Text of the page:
Logistics

With increasing numbers vying to witness this unique phenomenon, the NPS had to put in place strict rules and quotas, which have been evolving since 2006. Tickets sold out in minutes, so in 2017, the park began a lottery system. In 2018, the restricted period, coinciding with the mating season peak, was from June 7 to June 14 and 21,000 entered the lottery for one out 1,800 passes. Winning the one in ten odds let you park a car at the Sugarlands Visitor Center and board a shuttle for Elkmont. During the restricted period, from 4pm to 11pm, the NPS closes the Elkmont road except for shuttles and registered campers. The Elkmont Campground usually fills up two months in advance, but a few spots sometimes open due to cancellations.

9:42 PM. Sony A7R2, Sigma 20mm f1.4 lens. 30s at f/1.4, ISO 1600. +3.6 Exposure in LR

During the restricted period, almost a thousand people are expected each night in Elkmont. For more quiet, you can instead visit a few days before or a few days after the restricted period, or get a designated backcountry campsite. Note that a backcountry permit does not allow you to enter Elkmont during restricted times.

Etiquette

Flashlights, and in particular white light disrupt the fireflies. To protect them, you should absolutely use a red light. It also helps preserve your night vision – and that of people around you, a common courtesy. Many headlamps come equipped with one, and are standard equipment for night photographers. Otherwise, you can cover your light with red cellophane, provided at the Elkmont Campground and during official viewing sessions. Even a red light is quite bright in pitch darkness, and there is scientific evidence that it interferes with fireflies breeding, so minimize the disturbance by using it only when strictly necessary while walking, and by pointing it at the ground. Once you are at your spot, do not turn on your light.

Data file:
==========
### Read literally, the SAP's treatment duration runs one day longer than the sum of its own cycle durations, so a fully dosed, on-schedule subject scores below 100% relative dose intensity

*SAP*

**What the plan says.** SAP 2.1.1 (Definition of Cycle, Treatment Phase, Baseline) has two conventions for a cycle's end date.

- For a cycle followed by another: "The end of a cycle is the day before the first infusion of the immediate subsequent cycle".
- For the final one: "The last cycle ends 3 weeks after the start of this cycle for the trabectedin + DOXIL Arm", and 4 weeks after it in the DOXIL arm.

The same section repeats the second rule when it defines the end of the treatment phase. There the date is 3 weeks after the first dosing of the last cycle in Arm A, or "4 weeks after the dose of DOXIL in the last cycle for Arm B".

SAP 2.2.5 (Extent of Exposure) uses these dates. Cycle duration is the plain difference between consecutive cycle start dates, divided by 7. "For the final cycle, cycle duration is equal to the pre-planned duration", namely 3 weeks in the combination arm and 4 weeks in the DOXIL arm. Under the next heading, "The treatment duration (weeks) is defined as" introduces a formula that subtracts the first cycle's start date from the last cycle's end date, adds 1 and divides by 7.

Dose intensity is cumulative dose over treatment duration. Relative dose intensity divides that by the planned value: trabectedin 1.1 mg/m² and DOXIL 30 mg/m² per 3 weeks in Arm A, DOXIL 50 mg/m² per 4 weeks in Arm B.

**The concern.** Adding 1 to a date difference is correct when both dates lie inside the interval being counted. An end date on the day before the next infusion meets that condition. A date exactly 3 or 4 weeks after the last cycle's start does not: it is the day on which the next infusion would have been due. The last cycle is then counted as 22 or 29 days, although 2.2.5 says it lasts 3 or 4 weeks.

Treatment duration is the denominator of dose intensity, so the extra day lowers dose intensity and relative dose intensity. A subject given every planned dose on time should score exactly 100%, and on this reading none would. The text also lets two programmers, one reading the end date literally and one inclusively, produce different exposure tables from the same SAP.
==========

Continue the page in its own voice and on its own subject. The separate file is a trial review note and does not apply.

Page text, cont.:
You should obviously not use flash. When operating your camera, be sure to turn off or cover your LCD, which is also very bright in the dark. If you need to access your bag for gear, be sure to be able to do so without seeing anything so that you don’t have to turn on your light. Despite the official recommendations from the NPS, within a crowd, it is very likely that someone will shine a light and ruin the long exposures required to photograph the fireflies. It doesn’t take much when you are using high ISO. I noticed that the camera red light that flashes while the self-timer is activated was enough to impact the exposure of my second camera.

Locations